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For a moment I was very proud of myself to have written my probably first C bug-free program. Here is the entire source code:

int main;

It compiles perfectly even without the int, but a warning is issued (even without -Wall) and, as a programmer who is aiming at a bug-free program, I treat them as errors.

Having happily compiled this application, I immediately rushed to launch it. To my surprise, a segmentation fault error appeared...


Now seriously. What is exactly happening?

My guess is as follows: it's the lack of main's definition. This is so obvious and yet the compiler permits it. OK, main may be defined in a different unit. But even the linker doesn't do anything about it. Any particular reason why?

share|improve this question
    
I think the problem is that you just define the prototype but not the function itself, but wait: You just define a variable and no functions. So far the entry point is not defined. – rekire Mar 11 '13 at 7:24
7  
This explanation on Reddit might help. – DCoder Mar 11 '13 at 7:27
    
It depends on how and where you compile your program. Hosted environment programs need a main but Freestanding environment programs don't. – Alok Save Mar 11 '13 at 7:29
3  
Regarding warnings: gcc -Wall -g -o main main.c gives me main.c:1: warning: ‘main’ is usually a function (using gcc (Debian 4.4.5-8) 4.4.5). – alk Mar 11 '13 at 7:49
1  
@DCoder you (or the original poster) should probably cite the linked explanation as an answer to this question. – moooeeeep Mar 11 '13 at 8:12
up vote 19 down vote accepted

The word main is a legal name for any variable. The typical use case is to provide a function of the name main to a compiler, which compiles it to an object file, which in turn is linked to with crt0.o that provides initialization for run-time (stack allocation etc.) and jumps to the label main.

In C object files the symbols are not associated with prototypes and the linker succeeds in linking a global variable int main; as the main program to be jumped to. This program, however, is garbage. It's most likely initialized as zeros, but soon the processor encounters either a random instruction that accesses memory outside the programs allocated data space (stack + heap), or the instruction flow reaches the limits of the reserved code space.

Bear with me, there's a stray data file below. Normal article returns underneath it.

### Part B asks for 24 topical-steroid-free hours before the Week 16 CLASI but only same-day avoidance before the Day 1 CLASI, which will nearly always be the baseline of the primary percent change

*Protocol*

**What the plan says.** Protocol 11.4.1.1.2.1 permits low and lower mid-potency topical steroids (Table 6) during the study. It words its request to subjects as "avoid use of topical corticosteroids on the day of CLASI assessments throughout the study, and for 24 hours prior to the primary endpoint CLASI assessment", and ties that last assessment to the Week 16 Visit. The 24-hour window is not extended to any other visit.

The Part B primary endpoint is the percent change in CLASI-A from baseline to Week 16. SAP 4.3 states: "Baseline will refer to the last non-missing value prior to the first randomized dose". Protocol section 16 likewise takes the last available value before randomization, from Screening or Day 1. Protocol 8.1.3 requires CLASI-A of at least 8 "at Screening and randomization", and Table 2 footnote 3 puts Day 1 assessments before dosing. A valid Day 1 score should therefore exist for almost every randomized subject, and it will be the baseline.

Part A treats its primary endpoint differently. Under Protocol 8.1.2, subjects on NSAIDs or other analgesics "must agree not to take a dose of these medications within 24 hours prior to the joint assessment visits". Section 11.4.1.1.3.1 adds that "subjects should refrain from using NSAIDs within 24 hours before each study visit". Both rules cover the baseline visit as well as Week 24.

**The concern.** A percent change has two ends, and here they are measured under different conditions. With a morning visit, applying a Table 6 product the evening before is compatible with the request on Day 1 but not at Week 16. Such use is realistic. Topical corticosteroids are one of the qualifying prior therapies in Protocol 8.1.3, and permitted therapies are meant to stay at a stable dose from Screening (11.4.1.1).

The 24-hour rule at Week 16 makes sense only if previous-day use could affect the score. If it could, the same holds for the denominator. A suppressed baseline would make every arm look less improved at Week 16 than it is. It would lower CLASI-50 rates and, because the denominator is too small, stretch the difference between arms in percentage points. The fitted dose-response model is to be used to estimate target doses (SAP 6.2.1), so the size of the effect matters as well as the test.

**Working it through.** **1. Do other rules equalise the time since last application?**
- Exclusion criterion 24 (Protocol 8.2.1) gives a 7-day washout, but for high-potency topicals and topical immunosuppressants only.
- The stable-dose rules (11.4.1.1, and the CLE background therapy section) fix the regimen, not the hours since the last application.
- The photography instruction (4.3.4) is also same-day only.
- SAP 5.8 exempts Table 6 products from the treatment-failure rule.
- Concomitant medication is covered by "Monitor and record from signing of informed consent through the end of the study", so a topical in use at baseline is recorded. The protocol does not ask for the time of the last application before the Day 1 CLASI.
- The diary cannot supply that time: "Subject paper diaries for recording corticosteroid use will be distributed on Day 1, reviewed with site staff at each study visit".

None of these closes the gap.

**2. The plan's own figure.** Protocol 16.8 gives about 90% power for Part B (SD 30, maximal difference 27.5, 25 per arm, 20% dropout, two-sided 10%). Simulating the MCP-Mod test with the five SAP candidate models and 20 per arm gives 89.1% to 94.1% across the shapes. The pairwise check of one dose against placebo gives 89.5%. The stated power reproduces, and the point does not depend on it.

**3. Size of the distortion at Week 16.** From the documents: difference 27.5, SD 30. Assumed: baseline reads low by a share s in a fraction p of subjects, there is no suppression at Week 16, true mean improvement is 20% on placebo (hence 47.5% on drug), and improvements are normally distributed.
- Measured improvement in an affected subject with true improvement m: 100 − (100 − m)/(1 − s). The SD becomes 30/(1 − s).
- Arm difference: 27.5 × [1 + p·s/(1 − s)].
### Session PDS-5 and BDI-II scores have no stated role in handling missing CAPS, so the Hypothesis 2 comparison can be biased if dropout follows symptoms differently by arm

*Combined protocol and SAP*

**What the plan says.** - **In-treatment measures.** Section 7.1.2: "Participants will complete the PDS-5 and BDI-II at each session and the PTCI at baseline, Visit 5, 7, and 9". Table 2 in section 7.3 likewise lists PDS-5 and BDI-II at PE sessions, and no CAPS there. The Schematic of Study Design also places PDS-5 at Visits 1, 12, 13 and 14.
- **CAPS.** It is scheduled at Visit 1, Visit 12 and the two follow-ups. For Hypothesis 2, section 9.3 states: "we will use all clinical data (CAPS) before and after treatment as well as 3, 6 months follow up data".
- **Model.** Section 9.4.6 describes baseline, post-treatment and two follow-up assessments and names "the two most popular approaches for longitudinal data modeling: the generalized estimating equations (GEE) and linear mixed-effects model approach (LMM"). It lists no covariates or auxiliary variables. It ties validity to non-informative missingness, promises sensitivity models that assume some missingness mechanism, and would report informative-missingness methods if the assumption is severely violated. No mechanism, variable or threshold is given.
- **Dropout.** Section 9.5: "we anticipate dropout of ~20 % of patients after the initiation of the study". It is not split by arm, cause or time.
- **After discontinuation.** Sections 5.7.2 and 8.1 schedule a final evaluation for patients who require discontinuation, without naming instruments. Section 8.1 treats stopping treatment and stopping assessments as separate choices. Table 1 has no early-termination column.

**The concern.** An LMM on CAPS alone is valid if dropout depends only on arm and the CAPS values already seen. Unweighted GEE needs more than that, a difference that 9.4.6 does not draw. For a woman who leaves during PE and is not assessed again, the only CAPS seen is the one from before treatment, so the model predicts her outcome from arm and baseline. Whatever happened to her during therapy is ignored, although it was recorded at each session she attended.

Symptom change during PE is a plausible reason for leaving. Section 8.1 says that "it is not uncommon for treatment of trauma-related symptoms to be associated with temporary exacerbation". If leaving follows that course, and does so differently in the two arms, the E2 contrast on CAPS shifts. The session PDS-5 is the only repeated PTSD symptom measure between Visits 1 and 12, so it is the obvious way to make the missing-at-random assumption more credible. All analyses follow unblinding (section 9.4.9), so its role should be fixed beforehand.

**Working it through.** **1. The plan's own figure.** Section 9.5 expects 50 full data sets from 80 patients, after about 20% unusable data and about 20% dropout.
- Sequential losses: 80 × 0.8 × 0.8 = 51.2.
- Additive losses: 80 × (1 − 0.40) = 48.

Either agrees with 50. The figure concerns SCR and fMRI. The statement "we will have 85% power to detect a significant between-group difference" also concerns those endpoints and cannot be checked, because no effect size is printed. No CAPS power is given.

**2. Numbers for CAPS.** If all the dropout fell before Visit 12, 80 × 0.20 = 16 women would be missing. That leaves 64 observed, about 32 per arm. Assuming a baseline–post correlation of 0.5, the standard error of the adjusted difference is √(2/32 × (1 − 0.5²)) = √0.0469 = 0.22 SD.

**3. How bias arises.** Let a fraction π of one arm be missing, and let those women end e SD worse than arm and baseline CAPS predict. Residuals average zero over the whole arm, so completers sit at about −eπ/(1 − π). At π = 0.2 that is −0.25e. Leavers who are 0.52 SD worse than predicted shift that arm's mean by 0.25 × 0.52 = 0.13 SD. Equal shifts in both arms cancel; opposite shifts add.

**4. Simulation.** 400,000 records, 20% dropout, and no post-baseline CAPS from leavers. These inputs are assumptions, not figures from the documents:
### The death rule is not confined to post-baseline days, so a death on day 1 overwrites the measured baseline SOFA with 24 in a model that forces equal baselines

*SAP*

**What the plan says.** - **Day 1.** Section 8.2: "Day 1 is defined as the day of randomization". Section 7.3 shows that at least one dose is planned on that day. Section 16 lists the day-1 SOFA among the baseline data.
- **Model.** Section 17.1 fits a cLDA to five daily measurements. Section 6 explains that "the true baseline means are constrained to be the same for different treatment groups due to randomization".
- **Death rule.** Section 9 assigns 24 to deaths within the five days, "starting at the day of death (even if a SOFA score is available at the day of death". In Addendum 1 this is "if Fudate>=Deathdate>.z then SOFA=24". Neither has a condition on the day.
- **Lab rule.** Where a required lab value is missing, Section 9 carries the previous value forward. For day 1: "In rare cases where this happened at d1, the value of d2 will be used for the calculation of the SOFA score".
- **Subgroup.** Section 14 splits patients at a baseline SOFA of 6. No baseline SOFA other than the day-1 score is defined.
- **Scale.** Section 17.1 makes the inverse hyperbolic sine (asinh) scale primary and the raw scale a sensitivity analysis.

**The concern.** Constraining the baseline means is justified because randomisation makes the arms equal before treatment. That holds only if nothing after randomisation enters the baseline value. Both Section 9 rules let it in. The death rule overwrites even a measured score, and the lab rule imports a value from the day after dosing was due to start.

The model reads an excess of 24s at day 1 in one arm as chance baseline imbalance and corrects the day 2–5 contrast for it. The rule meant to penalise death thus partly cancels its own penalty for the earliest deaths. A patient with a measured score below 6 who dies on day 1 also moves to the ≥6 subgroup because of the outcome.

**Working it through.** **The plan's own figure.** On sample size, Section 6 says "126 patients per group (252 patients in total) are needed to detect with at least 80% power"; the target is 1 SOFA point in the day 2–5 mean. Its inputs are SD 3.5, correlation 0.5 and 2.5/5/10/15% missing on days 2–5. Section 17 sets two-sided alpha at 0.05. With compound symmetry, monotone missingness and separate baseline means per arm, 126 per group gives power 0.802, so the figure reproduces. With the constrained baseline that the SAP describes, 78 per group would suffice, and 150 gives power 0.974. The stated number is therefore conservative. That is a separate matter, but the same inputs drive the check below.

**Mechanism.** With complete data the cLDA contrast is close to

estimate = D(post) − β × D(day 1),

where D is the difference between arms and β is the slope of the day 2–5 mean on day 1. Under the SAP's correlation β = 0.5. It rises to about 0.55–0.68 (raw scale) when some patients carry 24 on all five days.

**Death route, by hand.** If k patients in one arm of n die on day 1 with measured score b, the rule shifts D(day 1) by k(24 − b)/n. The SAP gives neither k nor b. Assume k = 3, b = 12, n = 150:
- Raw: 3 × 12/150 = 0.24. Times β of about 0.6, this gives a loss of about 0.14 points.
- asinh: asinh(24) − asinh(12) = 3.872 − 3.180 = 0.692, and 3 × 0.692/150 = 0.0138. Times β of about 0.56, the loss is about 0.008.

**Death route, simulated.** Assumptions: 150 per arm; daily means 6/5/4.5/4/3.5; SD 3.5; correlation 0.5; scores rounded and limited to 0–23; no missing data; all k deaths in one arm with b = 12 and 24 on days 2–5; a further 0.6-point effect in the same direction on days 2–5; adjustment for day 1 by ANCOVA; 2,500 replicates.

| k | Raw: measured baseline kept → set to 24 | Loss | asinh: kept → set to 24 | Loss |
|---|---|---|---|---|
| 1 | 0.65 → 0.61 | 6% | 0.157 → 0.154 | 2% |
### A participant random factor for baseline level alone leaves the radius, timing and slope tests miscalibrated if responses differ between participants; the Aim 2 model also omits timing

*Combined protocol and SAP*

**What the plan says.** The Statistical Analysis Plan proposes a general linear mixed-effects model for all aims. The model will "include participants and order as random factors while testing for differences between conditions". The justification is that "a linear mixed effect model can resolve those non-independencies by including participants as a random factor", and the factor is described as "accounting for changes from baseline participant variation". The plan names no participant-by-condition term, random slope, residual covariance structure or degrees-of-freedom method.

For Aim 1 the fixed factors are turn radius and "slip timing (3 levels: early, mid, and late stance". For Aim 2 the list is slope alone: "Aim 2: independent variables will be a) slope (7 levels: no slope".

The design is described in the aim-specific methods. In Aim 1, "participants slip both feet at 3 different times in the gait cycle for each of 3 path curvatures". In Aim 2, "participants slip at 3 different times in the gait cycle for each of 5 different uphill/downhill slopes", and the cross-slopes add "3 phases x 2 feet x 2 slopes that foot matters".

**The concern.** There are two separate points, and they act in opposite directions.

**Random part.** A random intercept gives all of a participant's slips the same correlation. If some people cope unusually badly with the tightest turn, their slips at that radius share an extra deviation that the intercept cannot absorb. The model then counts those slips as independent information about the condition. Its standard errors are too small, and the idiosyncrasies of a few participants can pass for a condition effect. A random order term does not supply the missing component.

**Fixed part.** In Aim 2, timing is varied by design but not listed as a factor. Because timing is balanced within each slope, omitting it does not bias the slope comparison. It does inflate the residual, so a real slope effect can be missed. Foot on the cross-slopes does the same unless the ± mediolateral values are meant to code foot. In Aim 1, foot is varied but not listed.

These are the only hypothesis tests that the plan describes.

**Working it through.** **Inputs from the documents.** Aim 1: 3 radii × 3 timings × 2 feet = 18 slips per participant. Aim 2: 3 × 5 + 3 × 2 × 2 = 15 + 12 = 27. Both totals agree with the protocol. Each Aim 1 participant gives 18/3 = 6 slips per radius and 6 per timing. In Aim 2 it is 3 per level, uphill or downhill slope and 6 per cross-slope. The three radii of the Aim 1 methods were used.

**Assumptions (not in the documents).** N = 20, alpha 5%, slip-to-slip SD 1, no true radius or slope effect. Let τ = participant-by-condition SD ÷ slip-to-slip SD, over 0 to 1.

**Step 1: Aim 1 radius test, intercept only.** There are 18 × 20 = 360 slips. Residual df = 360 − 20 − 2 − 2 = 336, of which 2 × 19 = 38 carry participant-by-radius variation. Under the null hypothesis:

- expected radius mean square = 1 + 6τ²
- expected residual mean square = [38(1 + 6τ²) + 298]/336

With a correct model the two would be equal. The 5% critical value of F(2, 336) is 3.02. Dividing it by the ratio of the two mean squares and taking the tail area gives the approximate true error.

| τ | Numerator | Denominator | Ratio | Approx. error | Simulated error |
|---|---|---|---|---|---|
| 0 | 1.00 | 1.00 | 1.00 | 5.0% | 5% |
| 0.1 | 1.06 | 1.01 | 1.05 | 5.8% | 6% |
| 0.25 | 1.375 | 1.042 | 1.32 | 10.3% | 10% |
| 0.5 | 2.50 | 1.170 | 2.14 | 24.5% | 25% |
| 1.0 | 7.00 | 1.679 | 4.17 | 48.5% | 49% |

Both will cause a segmentation fault. And actually, if the system runs on an architecture with eXecution flags, the program segfaults at the first attempt to jump to data segment or page without execution permission.

Further reading to support the discussion in the comments: Data Execute Prevention, NX_bit

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In MS-DOS era I suppose, it was possible to write a working char main=0xc3; – Aki Suihkonen Mar 11 '13 at 7:48
4  
try const char main=0xc3; – moooeeeep Mar 11 '13 at 8:00
    
Right, or even const main=195; – Aki Suihkonen Mar 11 '13 at 8:14
3  
Works on x64 Ubuntu. The point is that const arrays/strings are compiled in .text segment in order of to be reached with mov label[%rip], %rax paradigm, which is the shortest machine code sequence in x64 to load a 64-bit constant. – Aki Suihkonen Mar 11 '13 at 10:16
2  
Fine answer. I only wish it was completed it with some references (e.g. about data execution prevention). Just for the sake of completeness. The reddit thread could be useful. – emesx Mar 11 '13 at 16:05

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